There are many reasons why people enjoy riding motorcycles. Some enjoy the feel of the wind whipping their hair, and others enjoy the merging of man and machine, becoming one entity as the road blurs beneath the wheels.
The freedom of maneuverability gives one a sense of control over destiny, the idea that any time someone swings a leg over this powerful machine, a new adventure awaits. Some even find a sense of soothing tranquility as they ride, a peace of mind that is impossible to capture any other way.
More practical riders see the conservation side of things, viewing their motorcycle as a more efficient mode of transportation that is more mother-earth friendly than an automobile.
Whatever the reason, nobody wants to endure the tragedy of a motorcycle accident, especially since victims are five times more likely to suffer an injury than someone in an automobile and approximately 30 times more likely to die.
If you’re living in a snowy state like Colorado, motorcycle injuries can be even higher. With the ice and snow presenting many avenues of injury, finding a commercial motorcycle lawyer shouldn’t be a problem as these types of cases are seen often.
Fortunately, many of these accidents can be avoided. Here are five of the many ways that motorcycle accidents can be prevented.
Table of Contents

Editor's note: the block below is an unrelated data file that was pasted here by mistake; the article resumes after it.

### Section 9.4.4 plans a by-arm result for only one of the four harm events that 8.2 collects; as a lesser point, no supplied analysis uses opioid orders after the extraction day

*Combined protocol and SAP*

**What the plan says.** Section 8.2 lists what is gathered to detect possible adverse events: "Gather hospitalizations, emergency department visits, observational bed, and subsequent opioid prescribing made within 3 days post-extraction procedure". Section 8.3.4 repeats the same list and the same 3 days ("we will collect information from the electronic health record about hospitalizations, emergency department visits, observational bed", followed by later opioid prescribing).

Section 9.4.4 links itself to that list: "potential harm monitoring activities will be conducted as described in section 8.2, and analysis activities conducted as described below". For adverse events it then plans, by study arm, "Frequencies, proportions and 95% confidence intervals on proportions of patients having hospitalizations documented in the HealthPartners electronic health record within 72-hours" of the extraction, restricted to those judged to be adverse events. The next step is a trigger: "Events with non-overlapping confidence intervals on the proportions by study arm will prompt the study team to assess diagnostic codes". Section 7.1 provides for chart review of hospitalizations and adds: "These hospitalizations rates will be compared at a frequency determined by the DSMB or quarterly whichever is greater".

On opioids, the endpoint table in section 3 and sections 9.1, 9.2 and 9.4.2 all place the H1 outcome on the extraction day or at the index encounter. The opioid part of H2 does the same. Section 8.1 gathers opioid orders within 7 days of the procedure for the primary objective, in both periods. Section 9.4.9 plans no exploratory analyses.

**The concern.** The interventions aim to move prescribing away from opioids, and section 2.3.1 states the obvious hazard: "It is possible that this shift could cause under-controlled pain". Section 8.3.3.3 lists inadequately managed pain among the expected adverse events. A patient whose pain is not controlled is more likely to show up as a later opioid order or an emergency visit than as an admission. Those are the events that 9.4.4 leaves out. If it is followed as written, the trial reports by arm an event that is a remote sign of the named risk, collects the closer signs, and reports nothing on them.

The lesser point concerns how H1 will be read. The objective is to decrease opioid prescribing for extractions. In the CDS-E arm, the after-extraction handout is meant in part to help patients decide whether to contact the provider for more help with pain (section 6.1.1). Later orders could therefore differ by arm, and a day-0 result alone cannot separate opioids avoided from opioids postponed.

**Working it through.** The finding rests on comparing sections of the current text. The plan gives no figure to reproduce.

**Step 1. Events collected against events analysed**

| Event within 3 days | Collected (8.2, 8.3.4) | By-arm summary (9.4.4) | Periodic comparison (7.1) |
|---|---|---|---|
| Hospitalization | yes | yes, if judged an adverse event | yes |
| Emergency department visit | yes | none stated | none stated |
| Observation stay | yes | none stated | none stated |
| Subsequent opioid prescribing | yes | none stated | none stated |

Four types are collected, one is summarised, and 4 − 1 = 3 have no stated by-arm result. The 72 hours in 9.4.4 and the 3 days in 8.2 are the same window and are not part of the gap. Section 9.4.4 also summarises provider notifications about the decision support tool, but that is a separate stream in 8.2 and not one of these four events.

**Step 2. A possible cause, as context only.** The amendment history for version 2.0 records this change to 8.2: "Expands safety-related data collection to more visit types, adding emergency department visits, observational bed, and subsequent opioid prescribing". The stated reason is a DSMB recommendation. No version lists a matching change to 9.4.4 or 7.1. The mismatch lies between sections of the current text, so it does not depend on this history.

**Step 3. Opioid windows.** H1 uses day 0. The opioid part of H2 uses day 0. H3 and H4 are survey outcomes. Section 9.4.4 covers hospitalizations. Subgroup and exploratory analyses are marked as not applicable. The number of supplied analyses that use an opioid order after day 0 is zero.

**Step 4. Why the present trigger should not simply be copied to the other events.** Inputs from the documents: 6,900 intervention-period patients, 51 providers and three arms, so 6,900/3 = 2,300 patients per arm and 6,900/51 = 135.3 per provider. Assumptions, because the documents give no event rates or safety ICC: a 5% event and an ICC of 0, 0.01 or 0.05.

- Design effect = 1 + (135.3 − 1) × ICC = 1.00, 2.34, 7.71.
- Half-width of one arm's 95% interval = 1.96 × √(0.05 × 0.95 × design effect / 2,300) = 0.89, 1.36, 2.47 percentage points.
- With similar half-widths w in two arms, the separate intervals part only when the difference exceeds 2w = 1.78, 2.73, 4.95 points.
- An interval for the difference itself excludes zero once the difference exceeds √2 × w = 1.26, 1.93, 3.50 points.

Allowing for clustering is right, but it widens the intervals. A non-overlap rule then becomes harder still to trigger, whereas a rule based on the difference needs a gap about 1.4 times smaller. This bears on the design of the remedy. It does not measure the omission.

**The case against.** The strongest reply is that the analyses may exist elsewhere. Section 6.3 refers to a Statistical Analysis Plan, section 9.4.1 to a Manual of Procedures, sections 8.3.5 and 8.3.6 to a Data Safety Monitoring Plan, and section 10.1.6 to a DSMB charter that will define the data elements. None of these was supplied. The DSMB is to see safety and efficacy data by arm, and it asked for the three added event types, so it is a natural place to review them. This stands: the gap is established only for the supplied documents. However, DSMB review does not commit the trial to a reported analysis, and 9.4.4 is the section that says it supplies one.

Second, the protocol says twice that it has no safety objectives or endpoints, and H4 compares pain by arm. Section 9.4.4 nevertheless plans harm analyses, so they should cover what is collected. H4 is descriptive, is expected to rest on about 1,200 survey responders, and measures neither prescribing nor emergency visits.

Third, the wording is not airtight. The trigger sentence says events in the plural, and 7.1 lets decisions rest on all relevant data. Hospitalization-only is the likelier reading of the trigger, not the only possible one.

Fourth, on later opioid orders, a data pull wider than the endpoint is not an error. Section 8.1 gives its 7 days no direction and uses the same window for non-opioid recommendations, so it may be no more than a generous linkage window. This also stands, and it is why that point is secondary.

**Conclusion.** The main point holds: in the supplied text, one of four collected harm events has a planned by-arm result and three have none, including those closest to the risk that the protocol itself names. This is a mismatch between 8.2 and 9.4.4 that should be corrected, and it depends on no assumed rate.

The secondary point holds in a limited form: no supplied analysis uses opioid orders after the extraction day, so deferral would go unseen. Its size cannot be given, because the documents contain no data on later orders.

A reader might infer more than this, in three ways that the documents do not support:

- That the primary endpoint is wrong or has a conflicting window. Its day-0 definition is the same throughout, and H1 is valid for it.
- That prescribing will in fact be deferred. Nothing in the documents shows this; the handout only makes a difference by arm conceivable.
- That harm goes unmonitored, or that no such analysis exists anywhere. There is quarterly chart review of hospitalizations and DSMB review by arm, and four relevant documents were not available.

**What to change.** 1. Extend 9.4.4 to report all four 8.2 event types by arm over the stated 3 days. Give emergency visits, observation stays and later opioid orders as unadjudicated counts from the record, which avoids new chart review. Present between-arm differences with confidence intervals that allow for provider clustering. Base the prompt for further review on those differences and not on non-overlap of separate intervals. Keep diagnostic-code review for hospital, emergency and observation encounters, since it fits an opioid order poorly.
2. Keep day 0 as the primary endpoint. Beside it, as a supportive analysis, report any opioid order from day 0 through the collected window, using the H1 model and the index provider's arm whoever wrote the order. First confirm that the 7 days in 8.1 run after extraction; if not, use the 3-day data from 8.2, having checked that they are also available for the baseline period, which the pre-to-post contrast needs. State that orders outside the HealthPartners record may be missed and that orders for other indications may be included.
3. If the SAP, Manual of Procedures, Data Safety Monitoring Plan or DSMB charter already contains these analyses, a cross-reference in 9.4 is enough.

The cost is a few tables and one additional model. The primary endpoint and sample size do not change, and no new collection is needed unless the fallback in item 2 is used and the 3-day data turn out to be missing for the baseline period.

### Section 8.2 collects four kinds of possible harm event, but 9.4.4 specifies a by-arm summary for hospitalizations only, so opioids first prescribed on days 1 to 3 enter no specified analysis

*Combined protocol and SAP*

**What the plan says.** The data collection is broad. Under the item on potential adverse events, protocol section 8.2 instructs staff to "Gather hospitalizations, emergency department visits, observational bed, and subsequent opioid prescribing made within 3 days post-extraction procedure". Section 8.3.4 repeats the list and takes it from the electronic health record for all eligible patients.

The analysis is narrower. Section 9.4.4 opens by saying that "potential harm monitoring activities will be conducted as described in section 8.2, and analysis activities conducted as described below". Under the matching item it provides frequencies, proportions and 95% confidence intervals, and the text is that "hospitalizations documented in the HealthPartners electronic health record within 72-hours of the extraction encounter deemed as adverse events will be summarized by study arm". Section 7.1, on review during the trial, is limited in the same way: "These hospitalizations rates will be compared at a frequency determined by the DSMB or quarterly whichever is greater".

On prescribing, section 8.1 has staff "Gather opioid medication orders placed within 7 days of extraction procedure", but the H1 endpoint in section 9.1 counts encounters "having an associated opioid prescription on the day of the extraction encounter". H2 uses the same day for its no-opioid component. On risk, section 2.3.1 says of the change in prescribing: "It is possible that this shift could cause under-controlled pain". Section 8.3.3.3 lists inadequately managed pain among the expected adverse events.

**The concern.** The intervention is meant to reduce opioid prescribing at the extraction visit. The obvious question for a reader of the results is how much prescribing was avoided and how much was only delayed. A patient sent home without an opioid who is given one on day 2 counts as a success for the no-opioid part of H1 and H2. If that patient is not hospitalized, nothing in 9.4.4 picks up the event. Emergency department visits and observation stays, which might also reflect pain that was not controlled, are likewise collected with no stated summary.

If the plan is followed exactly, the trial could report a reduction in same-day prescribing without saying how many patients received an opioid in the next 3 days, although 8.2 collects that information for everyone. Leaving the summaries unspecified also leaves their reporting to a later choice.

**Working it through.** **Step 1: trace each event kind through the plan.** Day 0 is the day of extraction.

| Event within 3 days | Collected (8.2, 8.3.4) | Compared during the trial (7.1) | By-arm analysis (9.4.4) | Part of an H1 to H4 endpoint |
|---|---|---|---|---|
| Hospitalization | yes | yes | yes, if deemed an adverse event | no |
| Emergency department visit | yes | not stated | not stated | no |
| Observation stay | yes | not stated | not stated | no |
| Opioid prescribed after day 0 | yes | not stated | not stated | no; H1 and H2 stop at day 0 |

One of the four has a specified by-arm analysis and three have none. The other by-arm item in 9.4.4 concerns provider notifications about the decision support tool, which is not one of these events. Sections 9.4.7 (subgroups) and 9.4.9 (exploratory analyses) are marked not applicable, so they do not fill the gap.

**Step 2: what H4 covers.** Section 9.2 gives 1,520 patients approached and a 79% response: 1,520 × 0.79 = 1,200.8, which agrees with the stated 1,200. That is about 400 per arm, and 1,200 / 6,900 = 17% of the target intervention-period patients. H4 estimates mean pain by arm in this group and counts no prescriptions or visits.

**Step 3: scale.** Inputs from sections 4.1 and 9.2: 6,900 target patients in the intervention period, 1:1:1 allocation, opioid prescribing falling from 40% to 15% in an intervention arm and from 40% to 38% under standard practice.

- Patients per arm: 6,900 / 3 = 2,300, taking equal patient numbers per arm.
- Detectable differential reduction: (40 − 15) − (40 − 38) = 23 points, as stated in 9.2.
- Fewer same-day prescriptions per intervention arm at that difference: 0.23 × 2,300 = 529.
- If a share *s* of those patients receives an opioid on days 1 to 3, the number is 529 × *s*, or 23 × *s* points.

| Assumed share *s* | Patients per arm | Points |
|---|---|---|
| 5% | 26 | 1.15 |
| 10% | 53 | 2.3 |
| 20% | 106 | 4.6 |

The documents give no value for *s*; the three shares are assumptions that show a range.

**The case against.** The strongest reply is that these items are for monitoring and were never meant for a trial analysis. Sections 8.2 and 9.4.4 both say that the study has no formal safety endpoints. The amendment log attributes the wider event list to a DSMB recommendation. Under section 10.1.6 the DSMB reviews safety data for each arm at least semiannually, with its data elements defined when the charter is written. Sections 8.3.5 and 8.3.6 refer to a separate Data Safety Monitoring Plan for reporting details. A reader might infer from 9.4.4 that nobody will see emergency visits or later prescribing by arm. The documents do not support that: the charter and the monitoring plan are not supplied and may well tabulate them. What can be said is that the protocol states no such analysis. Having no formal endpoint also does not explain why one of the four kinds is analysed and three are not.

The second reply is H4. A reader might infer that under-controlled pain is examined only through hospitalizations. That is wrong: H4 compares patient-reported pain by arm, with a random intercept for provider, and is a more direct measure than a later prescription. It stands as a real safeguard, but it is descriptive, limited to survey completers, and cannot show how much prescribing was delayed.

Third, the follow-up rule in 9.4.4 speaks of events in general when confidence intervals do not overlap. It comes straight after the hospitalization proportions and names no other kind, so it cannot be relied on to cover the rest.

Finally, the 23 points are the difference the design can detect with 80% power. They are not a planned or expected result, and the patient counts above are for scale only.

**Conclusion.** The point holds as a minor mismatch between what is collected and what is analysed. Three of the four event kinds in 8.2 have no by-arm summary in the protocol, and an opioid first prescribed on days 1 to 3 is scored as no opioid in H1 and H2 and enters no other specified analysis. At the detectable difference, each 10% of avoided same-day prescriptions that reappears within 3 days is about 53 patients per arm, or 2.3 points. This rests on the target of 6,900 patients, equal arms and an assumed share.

1. Don’t Drink and Drive
Nothing new here. This became a law as early as 1910.
However, according to the National Safety Council, over 27% of motorcycle fatalities (not accidents, just deaths) happened to motorcycle drivers under the influence.
Piloting a motorcycle takes a lot of skills, including balance, coordination, and the ability to make smart decisions. Alcohol is the king of destroying these capabilities, and it acts quickly.
Even those who are under the legal alcohol limit suffer ill effects on perception, reflexes, and other crucial abilities that can result in a deadly accident.
Perhaps one major factor is that motorcycle riding and drinking are often considered “cool,” and it’s only logical that some people choose to combine the two, especially since for time immemorial, “bikers” have been represented as tough guys hanging out in bars.
Many drinkers likely feel that they can handle their drink just fine or that they have ridden while drinking before and nothing bad happened.
Statistics don’t lie – and it only takes one time to be the last. To quote an old saying, “It’s all fun and games until someone loses an eye.”
There is much more at stake when climbing onto a leather seat while under the influence.
2. Slow Down
Many people love racing down the road on their motorcycles. As the speed increases, so does the adrenaline, and a lot of people thrive on this feeling of exhilaration and potential danger.
Nevertheless, the danger increases exponentially along with every tick on the speedometer. Remember, there is very little protection offered by a motorcycle – the rider is pretty much left to their own devices, along with a helmet and any other protective clothing they may be wearing.
Greater speed means less time to avoid obstacles, especially those that appear unexpectedly. Even if the driver manages to dodge, they will likely lose control of the vehicle. When that happens, the greater the speed, the more significant the injuries will likely be, and the lower chance of survival.